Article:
Students volunteer to conduct home visits and do health checks for elderly patients

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What's needed for home care to work — The Sunday Times, 1 March 2015
Khoo Teck Puat Hospital found that giving 800 patients home care saved about 60 beds, or close to two wards of space, over six months.

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More return to hospital within a month — The Straits Times, 3 January 2015
More people are landing back in hospital within a month of being discharged, prompting hospitals here to ramp up care for patients in their homes and the community, so they can avoid such re-admissions.

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Khoo Teck Puat Hospital's new programme wins UN Public Service Award — Shin Min Daily News, 27 June 2014
A new community programme by Khoo Teck Puat Hospital that has successfully helped to bring about "bed savings" beat 700 nominations from 80 other countries to win the United Nations Public Service Award.

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Khoo Teck Puat Hospital's Ageing-In-Place programme wins the United Nations Public Service Award — Lianhe Zaobao, 27 June 2014
The Ageing-In-Place Programme by Alexandra Health System's Khoo Teck Puat Hospital beat 704 nominations from 80 other countries to win the United Nations Public Service Award.

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Alexandra Health wins UN Public Service Award — The Straits Times, 26 June 2014
The Alexandra Health System on Thursday became Singapore's first healthcare system to win a United Nations Public Service Award - for a scheme to keep people out of its hospital.

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Alexandra Health wins UN Public Service Award — CNA Online, 26 June 2014
Alexandra Health System (AHS) has become the first public healthcare system to win a United Nations Public Service Award for its Ageing-in-Place (AIP) Programme.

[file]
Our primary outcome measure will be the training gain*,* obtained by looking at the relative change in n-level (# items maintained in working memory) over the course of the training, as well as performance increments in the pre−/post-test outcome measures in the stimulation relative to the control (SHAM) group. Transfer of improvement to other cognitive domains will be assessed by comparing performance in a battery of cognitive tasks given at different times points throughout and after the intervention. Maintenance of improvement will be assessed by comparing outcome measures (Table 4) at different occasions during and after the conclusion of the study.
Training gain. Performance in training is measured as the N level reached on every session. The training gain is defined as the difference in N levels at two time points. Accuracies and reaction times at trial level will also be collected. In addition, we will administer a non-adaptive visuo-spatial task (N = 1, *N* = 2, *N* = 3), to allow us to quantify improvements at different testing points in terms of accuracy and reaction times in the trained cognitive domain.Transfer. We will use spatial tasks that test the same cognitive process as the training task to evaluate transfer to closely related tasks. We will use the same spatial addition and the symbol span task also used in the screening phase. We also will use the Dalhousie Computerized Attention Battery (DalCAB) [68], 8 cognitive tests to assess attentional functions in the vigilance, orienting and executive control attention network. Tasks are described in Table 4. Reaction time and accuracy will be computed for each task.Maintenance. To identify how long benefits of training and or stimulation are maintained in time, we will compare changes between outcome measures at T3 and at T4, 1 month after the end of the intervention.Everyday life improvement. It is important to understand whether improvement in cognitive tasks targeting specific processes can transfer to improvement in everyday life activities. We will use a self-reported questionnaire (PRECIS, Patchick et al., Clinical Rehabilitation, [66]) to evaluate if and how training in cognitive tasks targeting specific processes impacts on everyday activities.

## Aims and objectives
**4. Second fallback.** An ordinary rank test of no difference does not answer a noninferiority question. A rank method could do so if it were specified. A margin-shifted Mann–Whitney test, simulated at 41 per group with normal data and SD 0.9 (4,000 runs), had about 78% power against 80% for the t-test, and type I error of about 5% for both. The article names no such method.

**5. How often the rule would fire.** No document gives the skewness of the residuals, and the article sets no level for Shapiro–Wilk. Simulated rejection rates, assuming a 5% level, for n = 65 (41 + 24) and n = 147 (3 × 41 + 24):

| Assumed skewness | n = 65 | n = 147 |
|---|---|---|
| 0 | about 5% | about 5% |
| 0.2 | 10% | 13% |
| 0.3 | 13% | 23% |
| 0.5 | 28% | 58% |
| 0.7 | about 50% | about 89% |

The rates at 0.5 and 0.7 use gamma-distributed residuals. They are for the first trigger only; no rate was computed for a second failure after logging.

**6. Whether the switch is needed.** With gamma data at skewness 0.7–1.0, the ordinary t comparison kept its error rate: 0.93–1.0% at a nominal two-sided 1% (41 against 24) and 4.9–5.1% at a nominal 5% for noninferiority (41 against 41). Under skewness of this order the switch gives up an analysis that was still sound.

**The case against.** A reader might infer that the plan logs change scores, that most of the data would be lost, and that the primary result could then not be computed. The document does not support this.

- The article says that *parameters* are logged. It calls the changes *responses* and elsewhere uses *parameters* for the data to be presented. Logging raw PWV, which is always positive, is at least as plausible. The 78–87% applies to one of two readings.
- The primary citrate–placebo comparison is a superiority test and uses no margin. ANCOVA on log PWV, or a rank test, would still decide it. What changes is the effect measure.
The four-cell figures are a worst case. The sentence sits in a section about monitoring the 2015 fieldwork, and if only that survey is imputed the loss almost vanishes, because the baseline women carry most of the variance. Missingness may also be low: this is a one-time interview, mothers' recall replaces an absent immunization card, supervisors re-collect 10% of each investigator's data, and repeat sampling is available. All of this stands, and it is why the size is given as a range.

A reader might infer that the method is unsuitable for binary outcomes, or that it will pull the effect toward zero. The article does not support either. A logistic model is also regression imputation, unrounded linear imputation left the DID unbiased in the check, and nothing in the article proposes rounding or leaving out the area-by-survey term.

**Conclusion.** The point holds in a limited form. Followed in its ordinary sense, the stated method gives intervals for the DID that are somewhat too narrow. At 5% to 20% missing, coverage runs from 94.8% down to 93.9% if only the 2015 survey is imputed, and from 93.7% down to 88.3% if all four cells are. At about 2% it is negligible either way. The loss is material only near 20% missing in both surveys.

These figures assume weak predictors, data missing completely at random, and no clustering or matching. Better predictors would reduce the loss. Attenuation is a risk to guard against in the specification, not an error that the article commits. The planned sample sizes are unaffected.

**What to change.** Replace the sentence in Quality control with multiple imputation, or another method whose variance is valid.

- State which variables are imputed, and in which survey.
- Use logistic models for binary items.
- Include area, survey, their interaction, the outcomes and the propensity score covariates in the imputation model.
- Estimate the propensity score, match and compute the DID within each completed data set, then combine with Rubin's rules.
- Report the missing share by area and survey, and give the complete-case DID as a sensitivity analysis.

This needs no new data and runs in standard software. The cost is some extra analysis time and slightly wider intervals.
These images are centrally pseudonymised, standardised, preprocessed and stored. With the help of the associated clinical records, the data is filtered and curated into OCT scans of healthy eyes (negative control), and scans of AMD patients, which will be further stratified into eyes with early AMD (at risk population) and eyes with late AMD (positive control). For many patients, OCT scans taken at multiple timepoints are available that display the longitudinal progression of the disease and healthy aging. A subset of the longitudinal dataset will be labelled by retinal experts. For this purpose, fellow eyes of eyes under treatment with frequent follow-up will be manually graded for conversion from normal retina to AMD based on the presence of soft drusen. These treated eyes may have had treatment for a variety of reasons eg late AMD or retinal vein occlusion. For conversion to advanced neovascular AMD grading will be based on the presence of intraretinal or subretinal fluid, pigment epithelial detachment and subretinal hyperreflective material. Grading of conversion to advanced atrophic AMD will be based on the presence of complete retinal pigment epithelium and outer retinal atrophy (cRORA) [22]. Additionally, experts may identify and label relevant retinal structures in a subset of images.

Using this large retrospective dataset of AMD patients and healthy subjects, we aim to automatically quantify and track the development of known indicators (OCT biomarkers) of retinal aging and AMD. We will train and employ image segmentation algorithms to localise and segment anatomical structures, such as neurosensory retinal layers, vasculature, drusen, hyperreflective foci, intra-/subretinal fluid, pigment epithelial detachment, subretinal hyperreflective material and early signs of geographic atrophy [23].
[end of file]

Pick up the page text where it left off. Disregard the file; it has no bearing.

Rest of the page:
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KTPH project cuts hospital readmissions — Today, 19 June 2013
Nurses visit homes, develop personalised care plans as part of Ageing-in-Place programme.

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Disco classic’s dance moves help pupils improve Chinese (Article on AIP’s PS21 Award win) — Straits Times, 15 Nov 2013
Khoo Teck Puat Hospital and national water agency PUB also got gold for the Ageing-in-Place programme and Kallang River @ Bishan-Ang Mo Kio Park project respectively.

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Home checks cut hospital stay — The Sunday Times, 15 Dec 2013
KTPH's "Ageing-in-Place" scheme reduces readmission rates and may be adopted by other centres.

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Hospital admissions cut as patients encouraged to recover at home — Lianhe Zaobao, 14 Dec 2012
A new initiative by Khoo Teck Puat Hospital introduced last year - where community nurses visit the homes of frequently-admitted patients - has helped to reduce hospital admissions and brought about savings for such patients.

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Keeping ‘frequent flyers’ at home — The Straits Times, 14 Dec 2012
Singapore's newest public hospital is expanding a scheme which has seen it slash numbers of patients being admitted repeatedly - and often unnecessarily.

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For enquiries on the community nurse home visit and community nurse posts, please call 6602 2202 or e-mail ktph.community.nurse@alexandrahealth.com.sg.